American Portraits

Sitting Bull’s Purpose at Little Bighorn

In this lesson, students will learn about Sitting Bull and his role during the Battle of Little Bighorn. They will see how he fulfilled his purpose throughout this battle and through his example, learn how they can pursue purpose in their own lives.

Founding Principles

Individual Responsibility image

Individual Responsibility

Individuals must take care of themselves and their families and be vigilant to preserve their liberty.


Sitting Bull was lying in his lodge in the tribal circle when he received word that the American army was attacking. He was in the middle of a massive encampment where men, women, and children were staying in a thousand teepees. He ordered the women and children to move away from the battlefield while dozens of warriors rode their horses and whipped up a large dust cloud to cover the movement. Sitting Bull climbed atop a black horse and rode out to encourage his warriors, who plunged into battle. Sitting Bull was pleased to have such a strong army of Cheyenne, Hunkpapa Sioux, and Lakota Sioux warriors to face the Americans in battle….

Narrative PDF

Compelling Question

How can Sitting Bull’s bold defense of his territory inspire you to be dedicated to your own purpose?

Virtue Defined

Purpose is my answer to the question “why do I exist?” It is the reason for which I exist; it is my goal, that thing to which my actions are directed. It is our answer to the question “what are you for?”

Lesson Overview

In this lesson, students will learn about Sitting Bull and his role during the Battle of Little Bighorn. They will see how he fulfilled his purpose throughout this battle and through his example, learn how they can pursue purpose in their own lives.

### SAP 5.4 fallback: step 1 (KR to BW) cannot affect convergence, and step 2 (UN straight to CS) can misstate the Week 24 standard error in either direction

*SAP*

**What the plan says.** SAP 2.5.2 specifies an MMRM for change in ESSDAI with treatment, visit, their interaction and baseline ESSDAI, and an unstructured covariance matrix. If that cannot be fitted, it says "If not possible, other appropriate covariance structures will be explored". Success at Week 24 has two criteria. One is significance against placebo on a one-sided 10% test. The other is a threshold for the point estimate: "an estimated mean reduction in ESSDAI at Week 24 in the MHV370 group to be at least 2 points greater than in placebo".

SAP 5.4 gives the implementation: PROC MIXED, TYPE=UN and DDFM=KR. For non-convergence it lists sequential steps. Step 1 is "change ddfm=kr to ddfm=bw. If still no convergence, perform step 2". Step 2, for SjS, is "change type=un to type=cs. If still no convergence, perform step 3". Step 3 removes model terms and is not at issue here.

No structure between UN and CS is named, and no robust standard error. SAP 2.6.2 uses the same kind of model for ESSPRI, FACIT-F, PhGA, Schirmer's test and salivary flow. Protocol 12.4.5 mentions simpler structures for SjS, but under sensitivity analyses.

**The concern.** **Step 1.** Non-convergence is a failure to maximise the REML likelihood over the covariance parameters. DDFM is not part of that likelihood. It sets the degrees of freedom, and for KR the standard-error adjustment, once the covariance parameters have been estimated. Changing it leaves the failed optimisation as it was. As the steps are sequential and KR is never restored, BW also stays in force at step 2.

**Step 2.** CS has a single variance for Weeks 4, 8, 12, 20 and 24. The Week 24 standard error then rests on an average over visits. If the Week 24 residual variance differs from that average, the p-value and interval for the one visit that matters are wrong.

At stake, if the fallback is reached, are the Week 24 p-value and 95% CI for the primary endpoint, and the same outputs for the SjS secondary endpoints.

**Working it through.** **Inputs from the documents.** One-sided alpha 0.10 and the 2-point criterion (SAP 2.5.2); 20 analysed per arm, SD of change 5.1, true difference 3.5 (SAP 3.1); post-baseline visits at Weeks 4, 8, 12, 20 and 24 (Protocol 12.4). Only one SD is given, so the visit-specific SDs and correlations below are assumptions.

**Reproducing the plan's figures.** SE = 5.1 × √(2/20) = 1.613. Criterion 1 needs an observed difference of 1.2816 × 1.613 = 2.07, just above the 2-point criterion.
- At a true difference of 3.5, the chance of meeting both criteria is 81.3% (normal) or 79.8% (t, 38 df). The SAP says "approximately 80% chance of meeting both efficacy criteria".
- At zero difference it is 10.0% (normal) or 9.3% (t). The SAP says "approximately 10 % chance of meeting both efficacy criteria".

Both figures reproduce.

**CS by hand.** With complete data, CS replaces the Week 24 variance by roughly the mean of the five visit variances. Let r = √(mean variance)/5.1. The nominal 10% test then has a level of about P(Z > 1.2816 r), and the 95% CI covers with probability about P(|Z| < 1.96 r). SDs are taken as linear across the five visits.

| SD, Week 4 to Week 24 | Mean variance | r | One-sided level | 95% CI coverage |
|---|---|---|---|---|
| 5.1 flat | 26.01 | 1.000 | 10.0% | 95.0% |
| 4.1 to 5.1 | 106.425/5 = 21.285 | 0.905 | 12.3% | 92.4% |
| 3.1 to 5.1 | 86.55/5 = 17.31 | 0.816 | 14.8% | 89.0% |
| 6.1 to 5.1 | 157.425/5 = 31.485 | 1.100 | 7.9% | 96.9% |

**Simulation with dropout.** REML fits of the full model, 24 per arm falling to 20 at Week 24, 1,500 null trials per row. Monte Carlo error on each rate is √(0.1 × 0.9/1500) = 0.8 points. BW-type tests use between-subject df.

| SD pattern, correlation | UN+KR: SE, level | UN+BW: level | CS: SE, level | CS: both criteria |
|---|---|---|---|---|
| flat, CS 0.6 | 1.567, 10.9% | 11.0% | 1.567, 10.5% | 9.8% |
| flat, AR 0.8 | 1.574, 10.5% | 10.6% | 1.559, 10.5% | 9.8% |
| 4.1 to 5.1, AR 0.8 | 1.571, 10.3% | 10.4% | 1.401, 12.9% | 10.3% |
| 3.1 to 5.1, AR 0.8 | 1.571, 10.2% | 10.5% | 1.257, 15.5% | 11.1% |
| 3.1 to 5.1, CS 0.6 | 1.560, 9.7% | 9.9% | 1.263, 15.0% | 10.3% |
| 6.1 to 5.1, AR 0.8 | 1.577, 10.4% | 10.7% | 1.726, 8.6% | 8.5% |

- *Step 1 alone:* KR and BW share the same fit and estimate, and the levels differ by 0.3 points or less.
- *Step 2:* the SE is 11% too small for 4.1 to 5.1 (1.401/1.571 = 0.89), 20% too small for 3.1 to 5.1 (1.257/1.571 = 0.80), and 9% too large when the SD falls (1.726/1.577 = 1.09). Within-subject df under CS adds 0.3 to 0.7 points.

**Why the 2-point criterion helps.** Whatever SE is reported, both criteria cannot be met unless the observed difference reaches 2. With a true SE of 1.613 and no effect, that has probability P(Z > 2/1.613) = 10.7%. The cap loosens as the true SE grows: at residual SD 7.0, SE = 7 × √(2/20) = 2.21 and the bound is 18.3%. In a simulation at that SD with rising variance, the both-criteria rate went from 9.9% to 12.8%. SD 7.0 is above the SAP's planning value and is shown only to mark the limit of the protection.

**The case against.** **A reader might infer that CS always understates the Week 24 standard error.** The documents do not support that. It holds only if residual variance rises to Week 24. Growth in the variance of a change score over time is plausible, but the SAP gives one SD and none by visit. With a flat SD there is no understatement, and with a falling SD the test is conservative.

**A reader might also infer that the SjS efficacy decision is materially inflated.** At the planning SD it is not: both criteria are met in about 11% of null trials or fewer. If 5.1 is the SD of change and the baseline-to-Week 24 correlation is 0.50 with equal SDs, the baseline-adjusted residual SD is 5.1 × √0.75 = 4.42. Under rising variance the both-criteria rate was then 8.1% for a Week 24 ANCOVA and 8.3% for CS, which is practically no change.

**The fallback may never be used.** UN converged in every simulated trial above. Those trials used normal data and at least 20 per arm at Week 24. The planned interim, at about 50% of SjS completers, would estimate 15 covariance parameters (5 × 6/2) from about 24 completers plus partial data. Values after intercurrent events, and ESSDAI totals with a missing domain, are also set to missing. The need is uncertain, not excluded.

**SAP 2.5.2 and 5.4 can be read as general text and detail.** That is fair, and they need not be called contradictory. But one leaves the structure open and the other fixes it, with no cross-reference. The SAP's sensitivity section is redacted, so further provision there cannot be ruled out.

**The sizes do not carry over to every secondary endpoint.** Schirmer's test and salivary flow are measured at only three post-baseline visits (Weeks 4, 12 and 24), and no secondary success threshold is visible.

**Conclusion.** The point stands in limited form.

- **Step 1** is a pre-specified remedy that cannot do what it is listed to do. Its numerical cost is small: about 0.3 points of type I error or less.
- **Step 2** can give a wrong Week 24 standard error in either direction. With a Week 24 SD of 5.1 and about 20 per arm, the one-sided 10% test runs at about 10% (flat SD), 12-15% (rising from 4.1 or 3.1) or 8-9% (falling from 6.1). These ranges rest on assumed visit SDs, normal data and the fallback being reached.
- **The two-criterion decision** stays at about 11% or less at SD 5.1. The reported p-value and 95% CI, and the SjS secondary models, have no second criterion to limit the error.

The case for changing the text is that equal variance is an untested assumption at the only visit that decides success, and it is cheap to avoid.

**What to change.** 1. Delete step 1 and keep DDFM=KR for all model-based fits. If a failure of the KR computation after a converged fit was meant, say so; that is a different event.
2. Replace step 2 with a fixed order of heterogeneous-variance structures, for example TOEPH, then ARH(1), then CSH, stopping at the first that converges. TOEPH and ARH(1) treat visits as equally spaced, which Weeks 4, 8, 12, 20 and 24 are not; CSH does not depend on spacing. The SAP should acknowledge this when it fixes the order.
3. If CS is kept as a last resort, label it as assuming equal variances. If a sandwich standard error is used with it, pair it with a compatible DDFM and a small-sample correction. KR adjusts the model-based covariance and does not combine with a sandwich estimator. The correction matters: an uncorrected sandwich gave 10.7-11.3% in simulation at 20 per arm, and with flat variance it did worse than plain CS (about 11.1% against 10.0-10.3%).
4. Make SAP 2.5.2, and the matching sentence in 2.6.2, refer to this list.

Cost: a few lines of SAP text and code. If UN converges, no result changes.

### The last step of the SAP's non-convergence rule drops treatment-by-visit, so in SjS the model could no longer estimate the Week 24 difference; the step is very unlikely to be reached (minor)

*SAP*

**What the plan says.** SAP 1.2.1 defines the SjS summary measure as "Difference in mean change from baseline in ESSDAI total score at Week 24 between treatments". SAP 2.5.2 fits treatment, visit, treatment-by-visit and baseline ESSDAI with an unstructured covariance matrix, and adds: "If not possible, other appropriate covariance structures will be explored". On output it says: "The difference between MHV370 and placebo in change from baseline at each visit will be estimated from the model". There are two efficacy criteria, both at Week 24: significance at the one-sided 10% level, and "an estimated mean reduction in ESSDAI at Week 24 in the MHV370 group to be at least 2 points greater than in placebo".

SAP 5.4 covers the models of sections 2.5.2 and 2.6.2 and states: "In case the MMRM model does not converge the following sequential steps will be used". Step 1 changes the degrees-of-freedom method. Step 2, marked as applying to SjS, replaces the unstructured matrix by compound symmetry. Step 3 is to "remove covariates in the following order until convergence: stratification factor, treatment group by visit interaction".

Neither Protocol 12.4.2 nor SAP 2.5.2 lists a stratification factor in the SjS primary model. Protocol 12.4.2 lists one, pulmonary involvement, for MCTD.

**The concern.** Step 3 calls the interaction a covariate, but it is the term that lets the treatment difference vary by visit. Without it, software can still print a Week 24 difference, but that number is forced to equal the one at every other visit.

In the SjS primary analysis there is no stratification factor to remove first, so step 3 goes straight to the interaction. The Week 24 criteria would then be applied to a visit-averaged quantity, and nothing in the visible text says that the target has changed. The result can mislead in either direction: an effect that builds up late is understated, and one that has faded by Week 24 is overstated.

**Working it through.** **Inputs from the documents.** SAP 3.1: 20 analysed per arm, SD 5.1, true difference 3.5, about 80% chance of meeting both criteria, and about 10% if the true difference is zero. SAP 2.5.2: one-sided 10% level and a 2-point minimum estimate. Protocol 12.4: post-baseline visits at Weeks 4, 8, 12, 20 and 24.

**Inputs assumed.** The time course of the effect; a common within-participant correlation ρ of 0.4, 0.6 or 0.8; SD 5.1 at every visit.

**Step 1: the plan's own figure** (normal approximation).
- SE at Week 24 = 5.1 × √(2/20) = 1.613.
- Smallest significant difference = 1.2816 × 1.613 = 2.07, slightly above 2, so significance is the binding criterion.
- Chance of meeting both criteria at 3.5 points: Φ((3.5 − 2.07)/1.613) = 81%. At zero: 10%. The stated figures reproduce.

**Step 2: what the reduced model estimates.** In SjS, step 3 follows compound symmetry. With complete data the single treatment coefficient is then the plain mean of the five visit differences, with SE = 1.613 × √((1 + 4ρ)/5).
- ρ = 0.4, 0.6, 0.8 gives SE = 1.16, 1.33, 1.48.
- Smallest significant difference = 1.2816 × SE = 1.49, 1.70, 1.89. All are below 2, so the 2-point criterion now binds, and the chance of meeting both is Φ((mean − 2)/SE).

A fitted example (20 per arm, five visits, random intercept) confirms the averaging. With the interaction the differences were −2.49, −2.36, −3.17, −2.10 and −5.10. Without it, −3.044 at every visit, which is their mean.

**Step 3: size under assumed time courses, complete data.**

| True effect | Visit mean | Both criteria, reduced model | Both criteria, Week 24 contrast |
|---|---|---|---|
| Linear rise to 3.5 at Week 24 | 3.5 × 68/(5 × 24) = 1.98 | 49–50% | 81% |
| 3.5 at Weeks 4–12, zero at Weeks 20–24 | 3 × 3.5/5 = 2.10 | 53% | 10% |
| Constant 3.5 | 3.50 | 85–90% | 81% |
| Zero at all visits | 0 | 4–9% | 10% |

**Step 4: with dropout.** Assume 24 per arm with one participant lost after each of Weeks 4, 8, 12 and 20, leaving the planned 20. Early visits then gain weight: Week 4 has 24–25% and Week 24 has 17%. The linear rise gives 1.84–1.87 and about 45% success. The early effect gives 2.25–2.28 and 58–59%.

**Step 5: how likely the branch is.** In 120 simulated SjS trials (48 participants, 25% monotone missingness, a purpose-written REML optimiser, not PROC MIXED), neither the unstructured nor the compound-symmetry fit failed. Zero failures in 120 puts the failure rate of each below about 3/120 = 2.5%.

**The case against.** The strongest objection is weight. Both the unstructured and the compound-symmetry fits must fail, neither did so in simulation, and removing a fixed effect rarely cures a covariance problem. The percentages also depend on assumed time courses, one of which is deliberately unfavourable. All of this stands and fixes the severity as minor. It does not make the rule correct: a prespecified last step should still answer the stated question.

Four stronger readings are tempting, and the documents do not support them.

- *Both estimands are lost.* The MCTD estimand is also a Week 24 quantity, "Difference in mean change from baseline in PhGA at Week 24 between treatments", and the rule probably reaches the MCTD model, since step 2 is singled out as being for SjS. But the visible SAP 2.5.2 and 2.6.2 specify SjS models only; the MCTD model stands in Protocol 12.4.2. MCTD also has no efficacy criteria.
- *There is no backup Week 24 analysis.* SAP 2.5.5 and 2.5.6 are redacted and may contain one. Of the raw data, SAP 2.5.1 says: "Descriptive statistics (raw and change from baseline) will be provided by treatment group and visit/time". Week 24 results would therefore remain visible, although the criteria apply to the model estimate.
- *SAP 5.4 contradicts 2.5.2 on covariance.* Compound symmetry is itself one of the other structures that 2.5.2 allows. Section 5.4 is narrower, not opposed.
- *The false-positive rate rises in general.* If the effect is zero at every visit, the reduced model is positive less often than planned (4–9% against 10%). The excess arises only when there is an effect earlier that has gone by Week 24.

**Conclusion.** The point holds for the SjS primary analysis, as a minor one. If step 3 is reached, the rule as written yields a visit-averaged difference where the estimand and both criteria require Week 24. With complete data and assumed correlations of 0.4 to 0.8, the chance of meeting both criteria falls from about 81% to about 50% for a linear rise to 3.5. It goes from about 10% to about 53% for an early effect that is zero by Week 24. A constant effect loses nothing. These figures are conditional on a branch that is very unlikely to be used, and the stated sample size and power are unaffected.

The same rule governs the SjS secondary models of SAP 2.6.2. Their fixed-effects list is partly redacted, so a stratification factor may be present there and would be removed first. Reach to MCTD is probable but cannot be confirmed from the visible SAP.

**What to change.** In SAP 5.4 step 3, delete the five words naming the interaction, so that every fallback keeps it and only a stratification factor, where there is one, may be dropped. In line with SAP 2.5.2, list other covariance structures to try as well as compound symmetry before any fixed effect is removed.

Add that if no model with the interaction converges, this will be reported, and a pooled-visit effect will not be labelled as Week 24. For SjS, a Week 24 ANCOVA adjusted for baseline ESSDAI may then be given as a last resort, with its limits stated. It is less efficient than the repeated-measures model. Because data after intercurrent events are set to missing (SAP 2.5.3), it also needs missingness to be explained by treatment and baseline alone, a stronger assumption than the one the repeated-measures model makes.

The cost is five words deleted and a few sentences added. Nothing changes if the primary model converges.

• Students will analyze Sitting Bull’s performance during the Battle of Little Bighorn.
  • Students will understand how Sitting Bull’s actions show a dedication to purpose.
  • Students will apply this knowledge to the pursuit of purpose in their own lives.


Sitting Bull was born in 1831 to a highly-respected Hunkpapa Sioux family. The Sioux were part of the seven Lakota tribes who lived along the Missouri River in modern-day South Dakota. His father, Jumping Badger, was a mystic who had been a warrior at a young age. At twenty-five-years-old, Sitting Bull followed his father’s path and became a leader of the Strong Hearts, a group of elite warriors. He was known to be brave, generous, strong, and wise.

In the late 1850s, the seven Lakota tribes met to address the growing threat posed by American settlers expanding west onto tribal lands. At the special council in the Black Hills, 5,000 Lakota pledged their resistance to white encroachment. They sent a message to the President of the United States asking to be left alone, stating, “[Americans] could not be allowed to come into our country.”